In light of the water scarcity suffered by the country, the Sinai development plan did not include any projects to make use of rainwater and floods through the construction of dams and barriers for collecting and storing these waters. The stored rainwater can be used in increasing the cultivated areas – especially with wheat which needs low quantities of water – and spare large amounts of foreign currency spent on import of agricultural projects. Rainwater can be also used in the provision of drinking water to people, amid the expected increase in Sinai population up to 3.5 million by 2027 and more than 8 million by 2050, according the plan data.
6- Priorities of development projects
Projects are supposed to be implemented progressively according to the government development plan, but the priority approach has been violated more than once, including:
A- Tunnels under the Suez Canal
Tunnels are meant to link the two banks of the canal. This is a requirement that may seem necessary to any development process in the Sinai, but the announcement of groups of tunnels, including three extending from Ismailia and three from Suez, is not necessary, at least at this time.
Recently, the General Authority for Suez Canal Economic Zone has canceled the construction of two tunnels under the Suez Canal which were planned for rail lines. According to experts, “The project is illogical and technically difficult to implement, as the fundamentals of railway engineering state that the diesel train neither goes through a tunnel nor on a bridge.” According to experts, a rail line should not be built in tunnels or on bridges unless the road is flat, which is not available in the Suez Canal tunnels.
It is noteworthy that the Fardan railway, which is already operative, can achieve the economic and development ends targeted by the plan, and spare the government the cost of major projects that are also difficult to implement.
Generally speaking, the government step of canceling the implementation of the two railway tunnels, regardless of the loss of funds, gives us a complete picture of the absence of scientific planning for the projects as a whole, and even absence of specialists.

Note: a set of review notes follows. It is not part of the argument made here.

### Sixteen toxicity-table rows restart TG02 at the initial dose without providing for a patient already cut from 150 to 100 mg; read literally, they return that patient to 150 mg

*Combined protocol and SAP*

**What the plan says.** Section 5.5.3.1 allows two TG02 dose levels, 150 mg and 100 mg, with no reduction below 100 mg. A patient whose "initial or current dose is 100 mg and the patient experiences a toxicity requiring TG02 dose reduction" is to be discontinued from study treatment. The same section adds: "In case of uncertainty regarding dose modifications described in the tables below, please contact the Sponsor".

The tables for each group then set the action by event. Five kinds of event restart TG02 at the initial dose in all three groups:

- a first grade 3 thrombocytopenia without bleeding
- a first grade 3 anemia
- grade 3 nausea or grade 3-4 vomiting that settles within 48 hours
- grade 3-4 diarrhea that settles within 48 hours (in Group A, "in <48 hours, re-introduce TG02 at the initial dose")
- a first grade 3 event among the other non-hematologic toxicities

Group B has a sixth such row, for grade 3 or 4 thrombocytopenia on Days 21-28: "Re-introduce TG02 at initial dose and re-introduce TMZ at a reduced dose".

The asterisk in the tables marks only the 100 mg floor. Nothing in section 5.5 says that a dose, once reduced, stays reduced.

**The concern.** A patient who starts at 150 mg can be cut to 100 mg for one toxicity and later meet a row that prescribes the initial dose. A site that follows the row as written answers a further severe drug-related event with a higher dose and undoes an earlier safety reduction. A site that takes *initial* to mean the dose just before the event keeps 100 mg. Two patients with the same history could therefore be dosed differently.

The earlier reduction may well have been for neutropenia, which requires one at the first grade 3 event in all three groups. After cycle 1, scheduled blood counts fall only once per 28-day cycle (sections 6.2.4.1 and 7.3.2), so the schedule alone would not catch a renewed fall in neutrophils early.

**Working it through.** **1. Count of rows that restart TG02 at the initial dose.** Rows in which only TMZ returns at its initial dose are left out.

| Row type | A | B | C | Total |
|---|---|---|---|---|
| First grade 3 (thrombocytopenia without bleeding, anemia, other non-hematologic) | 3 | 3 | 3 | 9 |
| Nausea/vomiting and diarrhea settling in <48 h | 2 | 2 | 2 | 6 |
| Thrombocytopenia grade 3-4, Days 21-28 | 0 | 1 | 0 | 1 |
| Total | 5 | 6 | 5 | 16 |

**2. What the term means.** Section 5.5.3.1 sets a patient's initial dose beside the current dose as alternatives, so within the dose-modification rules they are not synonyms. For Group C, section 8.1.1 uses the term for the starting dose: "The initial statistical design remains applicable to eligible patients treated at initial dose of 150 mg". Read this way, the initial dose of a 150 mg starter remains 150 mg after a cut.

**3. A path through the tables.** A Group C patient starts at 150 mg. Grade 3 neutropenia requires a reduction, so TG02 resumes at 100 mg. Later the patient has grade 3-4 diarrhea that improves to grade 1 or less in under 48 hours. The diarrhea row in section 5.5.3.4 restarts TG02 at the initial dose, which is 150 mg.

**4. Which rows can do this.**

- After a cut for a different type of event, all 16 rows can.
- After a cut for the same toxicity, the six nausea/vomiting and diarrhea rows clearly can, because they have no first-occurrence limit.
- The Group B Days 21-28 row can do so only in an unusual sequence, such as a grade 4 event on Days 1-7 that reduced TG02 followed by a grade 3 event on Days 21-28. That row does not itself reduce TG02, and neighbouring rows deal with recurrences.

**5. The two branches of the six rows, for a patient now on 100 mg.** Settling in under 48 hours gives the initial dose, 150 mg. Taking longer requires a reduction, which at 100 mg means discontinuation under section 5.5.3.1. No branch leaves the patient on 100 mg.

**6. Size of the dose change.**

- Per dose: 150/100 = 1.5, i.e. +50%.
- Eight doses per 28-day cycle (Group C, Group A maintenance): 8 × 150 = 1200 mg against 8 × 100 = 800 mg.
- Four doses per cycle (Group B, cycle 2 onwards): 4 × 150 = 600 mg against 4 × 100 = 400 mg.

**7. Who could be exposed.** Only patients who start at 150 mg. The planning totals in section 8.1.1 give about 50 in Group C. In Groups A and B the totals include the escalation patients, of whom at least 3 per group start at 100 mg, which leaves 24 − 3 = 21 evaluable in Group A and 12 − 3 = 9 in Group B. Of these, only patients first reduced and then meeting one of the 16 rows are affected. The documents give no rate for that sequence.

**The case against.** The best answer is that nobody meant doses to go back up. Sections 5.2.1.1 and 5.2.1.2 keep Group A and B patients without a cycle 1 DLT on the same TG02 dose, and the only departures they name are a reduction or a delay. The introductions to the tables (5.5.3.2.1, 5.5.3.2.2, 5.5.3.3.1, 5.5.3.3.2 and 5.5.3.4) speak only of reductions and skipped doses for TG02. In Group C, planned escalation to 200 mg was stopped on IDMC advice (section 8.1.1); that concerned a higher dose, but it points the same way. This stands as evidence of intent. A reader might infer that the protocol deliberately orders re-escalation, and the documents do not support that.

B- Unnecessary airports
There is exaggeration in planning for establishment of airports, specifically in Meliz and Ras Sidr, adjacent to the Martyr Tunnel – only 50 km away from Ismailia – especially in the presence of an airport at Tur and another one in Sharm El Sheikh. Unless they are also used for military purposes, there will be no possible economic visibility for these geographically close airports.
7- Industry and environment
Major projects in the Sinai are tunnels under the Suez Canal, roads almost covering all Sinai, and airports, as well as two cities and some water desalination plants. Industrial projects are completely absent except for a heavy industrial zone in Abu Zneima which is already existing. Also, licenses were given to eight cement factories, which cast doubt on the industrial development of the region, and emphasizes the disregard for the environmental dimension.
After the above review, we can say that despite the large number of development projects in the Sinai, there is a lack of economic vision that can reflect on clear economic and social plans. Therefore, the projects, to a large extent, suffer from the absence of planning that stems from the real needs of the local environment and provides integration and coordination between various projects in favor of population. Also, there is absence of declared feasibility studies, which indicates that the government is keen on achieving political and military ends rather than caring for any economic aspects.